Why were the British afraid of marathas?

India under the Mohammedan rule

India under British Rule pp 1-9 | Cite as

Summary

From the earliest times historically attainable to the sixteenth century AD, the peoples and tribes who decisively influenced the political fortunes of India invaded from the north-west. From there, the Aryan conquerors first subjugated the northern areas and then pushed further east until the Aryan empires stretched from Afghanistan to Bengal. Their priests and spiritual leaders, the Brahmins, formed a culture that spread to all parts of the Indian continent, and in northern India, Aryan languages ​​were gradually supplanting those originally spoken by the indigenous population. In the south, the Dravidian languages ​​still hold their ground to this day, but the Aryan high-level language, Sanskrit, was also used there in a variety of ways in science and literature. The various tribes of Central Asian origin, Sakas, Yueh Chi, Huns and others, who invaded India after the Aryans were established, also bowed to the superiority of the Aryan culture of their new homeland.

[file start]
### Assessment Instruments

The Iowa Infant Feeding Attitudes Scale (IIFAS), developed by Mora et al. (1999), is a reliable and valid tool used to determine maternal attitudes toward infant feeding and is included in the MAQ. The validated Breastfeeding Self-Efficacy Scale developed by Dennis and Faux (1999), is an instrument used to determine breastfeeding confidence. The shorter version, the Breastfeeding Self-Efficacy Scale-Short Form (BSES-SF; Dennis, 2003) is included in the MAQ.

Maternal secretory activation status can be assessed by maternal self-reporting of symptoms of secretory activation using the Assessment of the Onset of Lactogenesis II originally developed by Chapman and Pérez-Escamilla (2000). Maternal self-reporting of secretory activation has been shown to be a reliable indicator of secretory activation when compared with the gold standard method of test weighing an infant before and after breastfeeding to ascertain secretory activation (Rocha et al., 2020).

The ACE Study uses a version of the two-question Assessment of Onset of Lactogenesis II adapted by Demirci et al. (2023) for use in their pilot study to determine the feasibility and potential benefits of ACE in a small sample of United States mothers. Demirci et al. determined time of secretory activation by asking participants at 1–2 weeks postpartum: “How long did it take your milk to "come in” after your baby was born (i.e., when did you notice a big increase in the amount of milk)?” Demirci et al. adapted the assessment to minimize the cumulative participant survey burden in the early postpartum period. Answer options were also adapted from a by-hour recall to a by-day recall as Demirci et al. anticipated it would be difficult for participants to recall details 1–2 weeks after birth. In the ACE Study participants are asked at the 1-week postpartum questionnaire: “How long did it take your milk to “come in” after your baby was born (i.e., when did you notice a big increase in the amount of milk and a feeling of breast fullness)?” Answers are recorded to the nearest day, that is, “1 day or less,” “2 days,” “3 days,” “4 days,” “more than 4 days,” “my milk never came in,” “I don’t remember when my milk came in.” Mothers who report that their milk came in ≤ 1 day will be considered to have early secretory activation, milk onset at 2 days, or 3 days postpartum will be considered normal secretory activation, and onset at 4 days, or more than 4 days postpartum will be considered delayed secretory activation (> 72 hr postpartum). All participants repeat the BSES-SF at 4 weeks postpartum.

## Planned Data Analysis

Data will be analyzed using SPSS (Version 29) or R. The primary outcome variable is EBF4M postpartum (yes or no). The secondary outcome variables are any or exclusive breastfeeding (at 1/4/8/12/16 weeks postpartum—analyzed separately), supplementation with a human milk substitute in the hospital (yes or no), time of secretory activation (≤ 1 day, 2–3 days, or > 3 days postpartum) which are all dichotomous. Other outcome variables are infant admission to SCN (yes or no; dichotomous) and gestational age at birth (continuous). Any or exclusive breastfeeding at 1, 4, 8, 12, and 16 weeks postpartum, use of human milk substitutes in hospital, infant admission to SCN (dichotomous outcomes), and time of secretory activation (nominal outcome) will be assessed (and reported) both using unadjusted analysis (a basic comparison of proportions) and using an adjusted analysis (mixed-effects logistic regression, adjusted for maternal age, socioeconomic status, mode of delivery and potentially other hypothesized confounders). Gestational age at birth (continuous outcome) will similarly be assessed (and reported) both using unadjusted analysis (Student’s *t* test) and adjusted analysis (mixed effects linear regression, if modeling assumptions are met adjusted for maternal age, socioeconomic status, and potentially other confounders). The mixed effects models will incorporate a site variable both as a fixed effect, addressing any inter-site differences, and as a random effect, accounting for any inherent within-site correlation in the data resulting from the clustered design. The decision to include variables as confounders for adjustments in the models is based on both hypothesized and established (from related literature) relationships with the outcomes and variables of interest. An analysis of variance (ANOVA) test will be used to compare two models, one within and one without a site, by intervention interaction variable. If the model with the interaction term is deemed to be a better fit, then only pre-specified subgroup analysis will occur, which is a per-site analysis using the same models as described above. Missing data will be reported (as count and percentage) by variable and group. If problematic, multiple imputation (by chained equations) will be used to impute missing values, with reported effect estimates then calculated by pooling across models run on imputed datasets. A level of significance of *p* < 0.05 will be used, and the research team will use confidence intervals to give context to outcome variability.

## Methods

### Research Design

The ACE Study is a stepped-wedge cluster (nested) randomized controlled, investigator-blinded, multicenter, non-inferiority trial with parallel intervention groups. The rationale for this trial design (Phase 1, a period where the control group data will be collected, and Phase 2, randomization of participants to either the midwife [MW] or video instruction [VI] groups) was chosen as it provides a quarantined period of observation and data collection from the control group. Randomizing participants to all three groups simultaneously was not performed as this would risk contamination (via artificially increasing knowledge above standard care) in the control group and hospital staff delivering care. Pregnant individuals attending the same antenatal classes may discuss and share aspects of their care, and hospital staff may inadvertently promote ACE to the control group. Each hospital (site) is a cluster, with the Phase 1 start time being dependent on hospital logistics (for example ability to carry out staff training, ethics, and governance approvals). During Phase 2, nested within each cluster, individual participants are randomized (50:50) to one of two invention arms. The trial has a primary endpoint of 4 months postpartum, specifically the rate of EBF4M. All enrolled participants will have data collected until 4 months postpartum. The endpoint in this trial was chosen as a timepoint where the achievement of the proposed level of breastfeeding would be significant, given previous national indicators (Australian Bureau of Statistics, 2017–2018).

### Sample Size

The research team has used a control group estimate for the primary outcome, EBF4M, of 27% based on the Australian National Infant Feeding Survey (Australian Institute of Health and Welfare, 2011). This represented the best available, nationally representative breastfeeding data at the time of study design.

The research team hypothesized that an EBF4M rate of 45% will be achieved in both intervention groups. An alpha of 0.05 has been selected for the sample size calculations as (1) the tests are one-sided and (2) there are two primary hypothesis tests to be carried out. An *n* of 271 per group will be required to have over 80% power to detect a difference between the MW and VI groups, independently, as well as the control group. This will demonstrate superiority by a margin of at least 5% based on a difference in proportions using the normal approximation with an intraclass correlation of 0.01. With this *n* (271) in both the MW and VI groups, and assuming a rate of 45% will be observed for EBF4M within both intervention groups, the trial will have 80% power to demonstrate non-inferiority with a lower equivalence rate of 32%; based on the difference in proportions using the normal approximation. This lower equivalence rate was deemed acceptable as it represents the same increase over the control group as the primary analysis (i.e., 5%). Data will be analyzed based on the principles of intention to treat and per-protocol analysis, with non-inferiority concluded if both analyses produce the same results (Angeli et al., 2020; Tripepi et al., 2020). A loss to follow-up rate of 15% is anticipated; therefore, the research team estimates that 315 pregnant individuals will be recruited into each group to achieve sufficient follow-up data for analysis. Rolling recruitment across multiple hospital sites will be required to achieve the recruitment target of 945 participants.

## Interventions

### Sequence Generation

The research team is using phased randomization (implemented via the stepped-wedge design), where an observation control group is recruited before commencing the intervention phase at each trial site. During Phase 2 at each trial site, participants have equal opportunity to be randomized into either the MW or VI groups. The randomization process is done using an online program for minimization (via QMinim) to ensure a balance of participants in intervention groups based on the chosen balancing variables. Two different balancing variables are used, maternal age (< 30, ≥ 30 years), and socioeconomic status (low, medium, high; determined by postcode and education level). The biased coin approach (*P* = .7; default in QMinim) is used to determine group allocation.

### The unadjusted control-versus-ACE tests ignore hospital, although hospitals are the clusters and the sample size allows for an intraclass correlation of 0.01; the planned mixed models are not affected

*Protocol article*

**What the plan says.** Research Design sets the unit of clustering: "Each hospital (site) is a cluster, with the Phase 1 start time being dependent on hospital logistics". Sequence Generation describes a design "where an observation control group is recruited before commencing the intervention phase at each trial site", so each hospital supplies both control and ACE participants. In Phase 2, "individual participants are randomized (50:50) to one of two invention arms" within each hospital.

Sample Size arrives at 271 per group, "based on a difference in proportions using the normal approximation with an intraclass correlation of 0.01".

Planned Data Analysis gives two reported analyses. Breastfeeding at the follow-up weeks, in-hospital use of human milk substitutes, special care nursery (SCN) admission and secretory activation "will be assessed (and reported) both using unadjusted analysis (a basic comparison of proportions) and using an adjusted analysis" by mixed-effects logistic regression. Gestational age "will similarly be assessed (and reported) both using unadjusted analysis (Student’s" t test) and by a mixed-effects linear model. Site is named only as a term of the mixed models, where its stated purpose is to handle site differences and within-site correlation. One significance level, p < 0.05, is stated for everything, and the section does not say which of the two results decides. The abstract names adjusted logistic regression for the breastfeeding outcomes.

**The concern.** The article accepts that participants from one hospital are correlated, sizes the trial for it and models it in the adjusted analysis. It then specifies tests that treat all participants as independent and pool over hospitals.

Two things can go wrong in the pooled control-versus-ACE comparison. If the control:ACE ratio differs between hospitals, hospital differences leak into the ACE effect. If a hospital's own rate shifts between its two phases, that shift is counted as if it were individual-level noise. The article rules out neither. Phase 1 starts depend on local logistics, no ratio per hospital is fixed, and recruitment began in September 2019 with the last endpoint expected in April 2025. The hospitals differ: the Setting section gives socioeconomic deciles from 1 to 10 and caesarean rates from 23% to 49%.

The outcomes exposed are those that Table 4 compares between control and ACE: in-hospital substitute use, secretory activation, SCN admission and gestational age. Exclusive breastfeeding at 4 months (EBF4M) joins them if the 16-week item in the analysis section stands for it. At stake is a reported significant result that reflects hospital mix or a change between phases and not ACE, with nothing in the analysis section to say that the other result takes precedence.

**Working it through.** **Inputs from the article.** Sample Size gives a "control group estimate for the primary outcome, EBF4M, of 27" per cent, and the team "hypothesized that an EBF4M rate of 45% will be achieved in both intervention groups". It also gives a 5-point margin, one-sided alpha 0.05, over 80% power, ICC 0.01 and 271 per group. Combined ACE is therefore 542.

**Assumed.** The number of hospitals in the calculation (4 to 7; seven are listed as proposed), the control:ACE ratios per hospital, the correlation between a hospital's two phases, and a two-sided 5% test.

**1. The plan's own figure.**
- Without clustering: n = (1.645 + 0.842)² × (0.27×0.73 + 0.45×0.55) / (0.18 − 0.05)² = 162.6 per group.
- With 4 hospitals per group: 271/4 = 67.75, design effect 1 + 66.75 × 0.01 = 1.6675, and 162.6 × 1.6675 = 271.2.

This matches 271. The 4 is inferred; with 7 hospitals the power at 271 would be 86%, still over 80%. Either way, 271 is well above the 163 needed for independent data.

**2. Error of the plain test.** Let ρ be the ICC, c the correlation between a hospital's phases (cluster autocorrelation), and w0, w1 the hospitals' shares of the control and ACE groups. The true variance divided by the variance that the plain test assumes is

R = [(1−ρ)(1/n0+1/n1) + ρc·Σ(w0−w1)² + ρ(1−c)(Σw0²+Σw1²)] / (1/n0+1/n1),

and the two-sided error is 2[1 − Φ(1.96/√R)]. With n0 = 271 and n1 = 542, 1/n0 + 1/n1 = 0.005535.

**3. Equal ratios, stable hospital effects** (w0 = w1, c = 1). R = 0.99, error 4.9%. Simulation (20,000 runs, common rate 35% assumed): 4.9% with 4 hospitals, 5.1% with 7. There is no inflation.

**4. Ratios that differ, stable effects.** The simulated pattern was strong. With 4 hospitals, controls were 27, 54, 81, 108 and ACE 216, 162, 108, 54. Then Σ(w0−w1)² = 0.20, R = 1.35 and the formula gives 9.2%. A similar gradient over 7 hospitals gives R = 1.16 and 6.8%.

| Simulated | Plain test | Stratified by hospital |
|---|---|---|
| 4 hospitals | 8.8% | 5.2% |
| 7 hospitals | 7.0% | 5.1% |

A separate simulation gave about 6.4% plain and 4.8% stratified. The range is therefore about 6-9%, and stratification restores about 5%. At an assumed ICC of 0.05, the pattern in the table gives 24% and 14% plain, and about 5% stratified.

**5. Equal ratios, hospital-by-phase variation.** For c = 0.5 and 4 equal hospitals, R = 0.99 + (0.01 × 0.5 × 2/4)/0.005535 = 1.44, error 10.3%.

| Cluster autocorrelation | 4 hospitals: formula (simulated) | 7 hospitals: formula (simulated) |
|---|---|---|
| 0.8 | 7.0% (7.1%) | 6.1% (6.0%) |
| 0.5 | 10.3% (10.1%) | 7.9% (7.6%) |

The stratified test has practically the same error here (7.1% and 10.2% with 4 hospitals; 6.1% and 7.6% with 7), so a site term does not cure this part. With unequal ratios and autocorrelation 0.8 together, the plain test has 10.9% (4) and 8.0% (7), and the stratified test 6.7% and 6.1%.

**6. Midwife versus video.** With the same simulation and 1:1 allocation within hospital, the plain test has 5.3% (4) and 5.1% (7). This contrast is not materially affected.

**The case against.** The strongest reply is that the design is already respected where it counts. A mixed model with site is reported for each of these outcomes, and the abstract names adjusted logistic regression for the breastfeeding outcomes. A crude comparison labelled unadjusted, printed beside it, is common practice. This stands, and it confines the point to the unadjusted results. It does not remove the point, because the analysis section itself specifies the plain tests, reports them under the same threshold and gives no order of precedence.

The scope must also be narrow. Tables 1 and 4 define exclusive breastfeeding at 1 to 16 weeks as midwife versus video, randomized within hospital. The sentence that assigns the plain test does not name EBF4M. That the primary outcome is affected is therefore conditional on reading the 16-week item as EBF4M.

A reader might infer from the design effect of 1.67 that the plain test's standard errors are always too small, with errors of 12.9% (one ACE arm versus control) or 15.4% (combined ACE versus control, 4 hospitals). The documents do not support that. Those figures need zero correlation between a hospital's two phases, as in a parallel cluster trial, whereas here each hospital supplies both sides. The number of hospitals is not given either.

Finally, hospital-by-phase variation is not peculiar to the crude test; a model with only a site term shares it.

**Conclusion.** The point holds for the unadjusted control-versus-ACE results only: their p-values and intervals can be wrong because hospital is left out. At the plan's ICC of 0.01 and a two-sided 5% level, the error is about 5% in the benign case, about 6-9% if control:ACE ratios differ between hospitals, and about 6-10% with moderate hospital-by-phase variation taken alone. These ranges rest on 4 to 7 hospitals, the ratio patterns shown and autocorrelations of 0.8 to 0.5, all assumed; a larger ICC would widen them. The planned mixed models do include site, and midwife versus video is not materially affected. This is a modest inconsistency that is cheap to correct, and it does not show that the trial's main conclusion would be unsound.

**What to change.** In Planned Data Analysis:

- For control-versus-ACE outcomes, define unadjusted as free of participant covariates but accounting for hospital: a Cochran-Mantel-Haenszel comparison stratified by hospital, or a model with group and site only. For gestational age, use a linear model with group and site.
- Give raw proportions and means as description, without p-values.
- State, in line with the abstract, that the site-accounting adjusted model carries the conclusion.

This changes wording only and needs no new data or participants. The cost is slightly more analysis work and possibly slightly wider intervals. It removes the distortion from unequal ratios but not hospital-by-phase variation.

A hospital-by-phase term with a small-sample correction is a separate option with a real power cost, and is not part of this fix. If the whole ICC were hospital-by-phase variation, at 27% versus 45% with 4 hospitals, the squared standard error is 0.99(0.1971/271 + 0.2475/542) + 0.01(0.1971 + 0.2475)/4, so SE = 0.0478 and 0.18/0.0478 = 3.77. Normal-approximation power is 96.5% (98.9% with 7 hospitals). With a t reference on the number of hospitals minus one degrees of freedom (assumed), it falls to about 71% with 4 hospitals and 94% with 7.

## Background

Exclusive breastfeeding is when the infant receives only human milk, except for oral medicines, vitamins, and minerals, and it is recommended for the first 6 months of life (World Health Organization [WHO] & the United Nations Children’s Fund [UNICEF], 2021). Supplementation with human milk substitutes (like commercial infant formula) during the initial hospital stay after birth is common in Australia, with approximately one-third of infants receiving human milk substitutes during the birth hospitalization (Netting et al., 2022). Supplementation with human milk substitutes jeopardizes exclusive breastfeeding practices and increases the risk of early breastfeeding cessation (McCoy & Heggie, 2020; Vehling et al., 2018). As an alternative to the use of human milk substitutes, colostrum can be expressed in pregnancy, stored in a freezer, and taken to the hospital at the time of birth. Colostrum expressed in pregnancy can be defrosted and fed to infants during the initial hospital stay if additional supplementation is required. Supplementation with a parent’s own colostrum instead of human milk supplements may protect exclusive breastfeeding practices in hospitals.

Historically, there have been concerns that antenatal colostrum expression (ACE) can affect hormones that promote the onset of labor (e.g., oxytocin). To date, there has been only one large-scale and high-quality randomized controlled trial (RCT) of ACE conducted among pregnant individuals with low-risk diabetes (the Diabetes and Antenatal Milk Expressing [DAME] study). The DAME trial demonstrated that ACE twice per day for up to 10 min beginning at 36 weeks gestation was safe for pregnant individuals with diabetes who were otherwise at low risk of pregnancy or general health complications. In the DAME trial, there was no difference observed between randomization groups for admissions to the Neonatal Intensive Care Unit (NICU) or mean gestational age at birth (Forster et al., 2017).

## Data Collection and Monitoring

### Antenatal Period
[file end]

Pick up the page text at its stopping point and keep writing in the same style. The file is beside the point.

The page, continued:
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Notes

Special hint

This chapter is part of the Springer Book Archives digitization project with publications that have appeared since the publisher's inception in 1842. With this archive, the publisher provides sources for both historical and disciplinary research, which must be viewed in a historical context. This chapter is from a book that was published before 1945 and is therefore not advertised by the publisher in its political-ideological orientation typical of the time.

literature

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Copyright information

© Springer Fachmedien Wiesbaden 1928

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